I have a lot of issues with Mayor London Breed’s State of the City speech, and I will get to that in a moment.
But I have to say: I have been in San Francisco since 1981. I have lived through Mayors Feinstein, Agnos, Jordan, Brown, Newsom, and Lee. And I have never heard a mayor of San Francisco utter these lines:
Yesterday, PG&E declared bankruptcy. There’s a lot of talk about what this could mean, but let’s talk about what we know: San Francisco knows how to run a clean power system. And we are going to get to 100 percent renewable energy by 2030. And if this bankruptcy provides an opportunity for public power, we will take it.
I have never seen the San Francisco Public Utilities Commission general manager send out a letter like the one he sent Tuesday to his entire staff, which reads in part:
Right now, our team is studying the near and long-term impacts of this bankruptcy and is working to identify all possible options to ensure continuity for all San Francisco power customers. This includes the possibility of acquiring or building electrical infrastructure assets and the creation of a completely community-owned power utility in San Francisco.
When PG&E’s behavior reaches the point where the mayor and the SFPUC are seriously talking about the possibility of public power – and where the mayor directly defies the main argument that PG&E and its allies have made over the decades, that the city is not competent to run a utility – there’s a real potential for a change that could impact the city’s financial and environmental future in a very positive way.
So that’s the good news.
The mayor also talked about building more affordable housing, and about a $300 million housing bond she wants on the ballot in the fall. That’s a fine idea; it’s about five percent of what we need. A $10 billion housing bond might actually make a big difference; $300 million is good, but it’s not going to solve the problem.
But two things really frustrated me.
First, Breed never acknowledged that decisions she made on the Board of Supes have helped create the problems she now wants to solve. She voted to allow Airbnb to decimate the city’s rental housing stock. She now wants to tax Uber and Lyft, but she and former Mayor Ed Lee allowed those companies to flood the city with tens of thousands of cars, with no regulations at all.
She never challenged the Lee agenda that it was fine to encourage and promote more tech jobs for people who were moving here from somewhere else when there was no place for all those workers to live.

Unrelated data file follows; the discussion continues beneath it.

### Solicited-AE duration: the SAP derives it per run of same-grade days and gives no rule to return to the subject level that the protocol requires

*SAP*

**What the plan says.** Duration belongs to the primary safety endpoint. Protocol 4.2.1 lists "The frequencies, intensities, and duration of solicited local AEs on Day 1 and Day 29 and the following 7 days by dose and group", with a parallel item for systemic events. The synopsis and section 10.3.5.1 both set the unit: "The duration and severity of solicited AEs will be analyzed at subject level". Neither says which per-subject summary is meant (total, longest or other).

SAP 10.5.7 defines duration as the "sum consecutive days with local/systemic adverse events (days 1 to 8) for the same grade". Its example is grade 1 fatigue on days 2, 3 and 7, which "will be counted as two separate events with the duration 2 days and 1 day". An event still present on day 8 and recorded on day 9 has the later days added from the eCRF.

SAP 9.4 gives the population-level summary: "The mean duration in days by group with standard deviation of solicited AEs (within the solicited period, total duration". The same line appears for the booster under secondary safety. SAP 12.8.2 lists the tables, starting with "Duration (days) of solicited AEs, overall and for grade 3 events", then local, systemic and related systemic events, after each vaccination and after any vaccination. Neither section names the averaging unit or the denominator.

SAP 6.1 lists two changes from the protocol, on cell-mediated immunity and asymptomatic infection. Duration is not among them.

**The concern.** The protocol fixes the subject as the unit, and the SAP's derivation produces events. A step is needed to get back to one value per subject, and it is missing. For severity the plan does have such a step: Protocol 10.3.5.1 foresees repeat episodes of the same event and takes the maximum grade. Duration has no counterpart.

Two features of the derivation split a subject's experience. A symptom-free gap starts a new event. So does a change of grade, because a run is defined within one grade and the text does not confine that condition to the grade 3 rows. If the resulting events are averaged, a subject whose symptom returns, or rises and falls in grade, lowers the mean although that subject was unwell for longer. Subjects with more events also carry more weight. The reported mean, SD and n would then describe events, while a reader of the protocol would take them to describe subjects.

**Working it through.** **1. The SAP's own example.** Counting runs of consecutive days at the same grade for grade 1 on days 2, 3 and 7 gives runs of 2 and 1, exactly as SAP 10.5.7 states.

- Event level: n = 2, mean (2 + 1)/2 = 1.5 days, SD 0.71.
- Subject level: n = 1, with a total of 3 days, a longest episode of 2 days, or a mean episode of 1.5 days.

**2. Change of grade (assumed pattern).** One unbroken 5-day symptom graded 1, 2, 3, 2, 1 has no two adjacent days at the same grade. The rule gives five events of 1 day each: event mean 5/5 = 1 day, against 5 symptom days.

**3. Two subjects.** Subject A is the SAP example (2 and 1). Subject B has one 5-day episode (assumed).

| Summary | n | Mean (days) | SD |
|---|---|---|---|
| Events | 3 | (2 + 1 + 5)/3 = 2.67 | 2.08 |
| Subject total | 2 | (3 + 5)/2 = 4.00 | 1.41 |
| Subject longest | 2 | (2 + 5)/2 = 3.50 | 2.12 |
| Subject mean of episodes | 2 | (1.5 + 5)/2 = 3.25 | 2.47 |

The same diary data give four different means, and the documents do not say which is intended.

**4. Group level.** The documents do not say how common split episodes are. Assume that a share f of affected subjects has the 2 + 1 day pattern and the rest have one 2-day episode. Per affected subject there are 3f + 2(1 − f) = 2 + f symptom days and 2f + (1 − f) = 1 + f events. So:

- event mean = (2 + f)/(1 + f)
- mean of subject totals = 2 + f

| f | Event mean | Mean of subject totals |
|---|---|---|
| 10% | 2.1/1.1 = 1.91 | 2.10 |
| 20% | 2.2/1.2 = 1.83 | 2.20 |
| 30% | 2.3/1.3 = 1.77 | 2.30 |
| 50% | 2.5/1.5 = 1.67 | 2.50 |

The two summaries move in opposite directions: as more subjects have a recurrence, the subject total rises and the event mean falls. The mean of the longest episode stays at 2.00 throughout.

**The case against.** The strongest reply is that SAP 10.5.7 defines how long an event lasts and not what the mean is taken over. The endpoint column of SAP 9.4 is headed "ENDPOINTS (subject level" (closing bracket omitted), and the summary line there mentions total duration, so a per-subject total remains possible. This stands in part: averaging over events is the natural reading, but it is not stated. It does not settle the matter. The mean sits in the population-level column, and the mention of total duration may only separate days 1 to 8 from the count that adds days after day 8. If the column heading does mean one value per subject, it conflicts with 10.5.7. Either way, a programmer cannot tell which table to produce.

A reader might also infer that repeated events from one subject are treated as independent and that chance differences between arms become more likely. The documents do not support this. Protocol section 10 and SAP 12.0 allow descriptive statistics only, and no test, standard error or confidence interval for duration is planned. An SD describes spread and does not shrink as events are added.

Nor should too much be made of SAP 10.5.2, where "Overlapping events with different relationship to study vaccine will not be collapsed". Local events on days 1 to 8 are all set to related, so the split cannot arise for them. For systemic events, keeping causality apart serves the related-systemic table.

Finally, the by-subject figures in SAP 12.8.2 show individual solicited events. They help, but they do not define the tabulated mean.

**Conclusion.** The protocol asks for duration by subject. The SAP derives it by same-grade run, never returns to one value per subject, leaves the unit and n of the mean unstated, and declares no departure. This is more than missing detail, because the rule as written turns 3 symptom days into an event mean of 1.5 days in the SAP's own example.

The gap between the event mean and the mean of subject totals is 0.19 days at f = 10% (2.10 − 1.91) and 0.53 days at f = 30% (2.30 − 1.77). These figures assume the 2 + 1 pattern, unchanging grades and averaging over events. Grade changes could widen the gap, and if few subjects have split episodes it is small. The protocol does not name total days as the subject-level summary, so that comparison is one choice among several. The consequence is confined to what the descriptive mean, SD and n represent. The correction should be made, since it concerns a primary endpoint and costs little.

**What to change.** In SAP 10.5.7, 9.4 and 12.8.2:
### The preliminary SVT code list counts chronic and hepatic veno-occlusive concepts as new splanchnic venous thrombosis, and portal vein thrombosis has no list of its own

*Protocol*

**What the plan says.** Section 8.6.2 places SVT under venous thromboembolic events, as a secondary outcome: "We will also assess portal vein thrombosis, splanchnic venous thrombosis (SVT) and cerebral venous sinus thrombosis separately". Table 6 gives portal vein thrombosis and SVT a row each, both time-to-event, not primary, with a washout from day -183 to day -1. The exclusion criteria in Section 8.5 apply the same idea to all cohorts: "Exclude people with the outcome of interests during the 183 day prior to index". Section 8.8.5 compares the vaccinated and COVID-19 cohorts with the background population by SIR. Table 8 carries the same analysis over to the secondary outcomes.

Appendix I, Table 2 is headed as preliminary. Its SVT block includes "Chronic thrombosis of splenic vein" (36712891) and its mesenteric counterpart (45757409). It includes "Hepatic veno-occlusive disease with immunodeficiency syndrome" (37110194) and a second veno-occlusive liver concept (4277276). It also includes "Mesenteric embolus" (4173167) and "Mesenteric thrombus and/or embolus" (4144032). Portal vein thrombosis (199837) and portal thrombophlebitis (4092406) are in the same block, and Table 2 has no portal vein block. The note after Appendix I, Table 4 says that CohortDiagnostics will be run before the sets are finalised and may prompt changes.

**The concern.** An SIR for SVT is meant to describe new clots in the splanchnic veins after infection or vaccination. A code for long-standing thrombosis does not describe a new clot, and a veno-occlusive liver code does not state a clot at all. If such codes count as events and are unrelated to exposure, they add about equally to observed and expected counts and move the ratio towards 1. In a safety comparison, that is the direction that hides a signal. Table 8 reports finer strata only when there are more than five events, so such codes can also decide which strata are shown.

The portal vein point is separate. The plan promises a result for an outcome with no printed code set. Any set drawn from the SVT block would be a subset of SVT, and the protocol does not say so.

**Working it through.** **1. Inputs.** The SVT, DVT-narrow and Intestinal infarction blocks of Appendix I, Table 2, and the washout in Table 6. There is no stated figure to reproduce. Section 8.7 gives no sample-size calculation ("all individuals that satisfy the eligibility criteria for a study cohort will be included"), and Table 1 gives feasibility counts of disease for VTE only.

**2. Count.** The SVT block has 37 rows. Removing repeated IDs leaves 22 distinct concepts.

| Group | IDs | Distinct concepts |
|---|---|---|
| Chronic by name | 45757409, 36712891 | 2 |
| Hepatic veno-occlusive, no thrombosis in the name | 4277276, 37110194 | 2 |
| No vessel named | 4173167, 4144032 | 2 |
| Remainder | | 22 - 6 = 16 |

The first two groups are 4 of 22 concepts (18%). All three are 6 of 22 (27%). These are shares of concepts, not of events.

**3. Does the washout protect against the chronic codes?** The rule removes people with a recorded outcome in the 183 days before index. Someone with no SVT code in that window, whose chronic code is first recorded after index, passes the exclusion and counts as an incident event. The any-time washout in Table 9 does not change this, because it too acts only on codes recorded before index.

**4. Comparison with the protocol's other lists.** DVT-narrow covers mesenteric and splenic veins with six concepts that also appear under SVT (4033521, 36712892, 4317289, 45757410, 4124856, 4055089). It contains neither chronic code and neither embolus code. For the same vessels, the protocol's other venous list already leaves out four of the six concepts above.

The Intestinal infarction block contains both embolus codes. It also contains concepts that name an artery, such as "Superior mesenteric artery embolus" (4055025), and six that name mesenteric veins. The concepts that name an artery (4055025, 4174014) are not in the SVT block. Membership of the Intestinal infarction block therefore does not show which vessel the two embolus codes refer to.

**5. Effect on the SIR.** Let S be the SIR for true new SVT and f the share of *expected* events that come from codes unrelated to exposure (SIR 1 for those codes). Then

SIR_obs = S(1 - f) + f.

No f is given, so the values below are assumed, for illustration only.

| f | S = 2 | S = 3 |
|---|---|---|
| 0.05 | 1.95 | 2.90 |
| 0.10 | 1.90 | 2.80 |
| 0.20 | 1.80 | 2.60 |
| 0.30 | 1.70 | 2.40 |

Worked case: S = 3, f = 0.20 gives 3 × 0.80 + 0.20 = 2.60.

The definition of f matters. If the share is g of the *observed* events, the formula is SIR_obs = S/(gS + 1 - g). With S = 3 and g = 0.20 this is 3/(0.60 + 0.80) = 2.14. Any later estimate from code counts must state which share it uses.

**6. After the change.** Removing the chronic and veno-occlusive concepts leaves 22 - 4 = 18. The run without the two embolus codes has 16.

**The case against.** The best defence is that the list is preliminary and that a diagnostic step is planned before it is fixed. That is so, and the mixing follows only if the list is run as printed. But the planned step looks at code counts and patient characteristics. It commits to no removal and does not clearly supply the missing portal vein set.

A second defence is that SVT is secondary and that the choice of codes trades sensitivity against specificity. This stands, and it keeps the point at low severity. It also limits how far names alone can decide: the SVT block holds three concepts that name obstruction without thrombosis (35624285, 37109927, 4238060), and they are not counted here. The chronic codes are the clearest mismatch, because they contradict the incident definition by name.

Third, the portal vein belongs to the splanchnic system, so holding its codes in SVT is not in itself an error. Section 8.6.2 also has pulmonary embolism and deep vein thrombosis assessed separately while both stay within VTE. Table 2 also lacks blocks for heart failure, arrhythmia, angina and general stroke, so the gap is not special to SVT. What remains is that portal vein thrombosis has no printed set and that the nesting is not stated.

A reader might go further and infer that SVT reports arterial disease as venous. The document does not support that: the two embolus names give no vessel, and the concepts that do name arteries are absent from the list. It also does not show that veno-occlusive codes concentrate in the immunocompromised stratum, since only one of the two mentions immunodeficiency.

She still seems to believe that more market-rate housing will make housing more affordable:
And as we keep people in their homes, we need to build more new housing. Lots more. In 2018, the City built around 3,000 homes. That’s not nearly enough. We have to get better.
That’s why I have already hired a Housing Delivery Director to deliver projects faster, and implement policy reforms that cut the time it takes to permit housing in half. I have directed our departments to end the backlog of hundreds of in-law units and make it easier for people to build them going forward. And passed legislation to prevent the loss of thousands of units in the pipeline.
When the evidence suggests the opposite.
Politicians never want to admit they made mistakes, so I’ll let that one slide.
The bigger problem is this:
Yes, we have our challenges, and I see them every day. Just like you. I am frustrated by them every day. Just like you are. But I am also motivated. Because there is no problem we can’t solve together. There is no challenge we won’t face together.
There is, as President Clinton said, nothing wrong with San Francisco that can’t be fixed by what’s right with San Francisco.
It won’t be easy, but working together we can tackle any impossible problem.
When I took the oath of office six months ago, I never pretended I could solve all our problems.
I believed we could solve them together.
Every political consultant who talks about messaging thinks that “together” sells. The first contested mayoral race I covered was Agnos vs. John Molinari in 1987; Molinari’s motto was “together, there’s nothing we can’t do.” Forget the double negative; he was talking about working with the downtown developers and PG&E and the landords and (oh, yeah) the neighborhoods and the tenants. Maybe.
Agnos ran as someone who would stand up to downtown and PG&E. The race wasn’t even close.
Agnos had a lot of problems as mayor, some of them of his own making. But in his campaign, he got the concept: This idea that everyone in San Francisco is working “together” is a fundamental fallacy that undermines any attempt to understand or improve local politics or policy.
There’s a class war on in this city. We didn’t declare it; the real-estate speculators and the developers and big corporations did that. We are only fighting to save our homes and our city and our community.
But let’s not make any mistake about it: The interests of most San Franciscans and the interests of Ron Conway (who was a big Breed supporter) and Urban Green and so many others trying to make money by hurting the community are diametrically opposed.
We are not “working together.” They have an agenda that has devastated the city; the rest of us have an agenda that seeks to keep its soul alive.
To win our agenda, we have to defeat theirs. Sorry, Mayor Breed, but that’s the way it is. And I think a lot of us want to know not how we can all work “together” – but when it comes to a fight, which side you’re going to be on.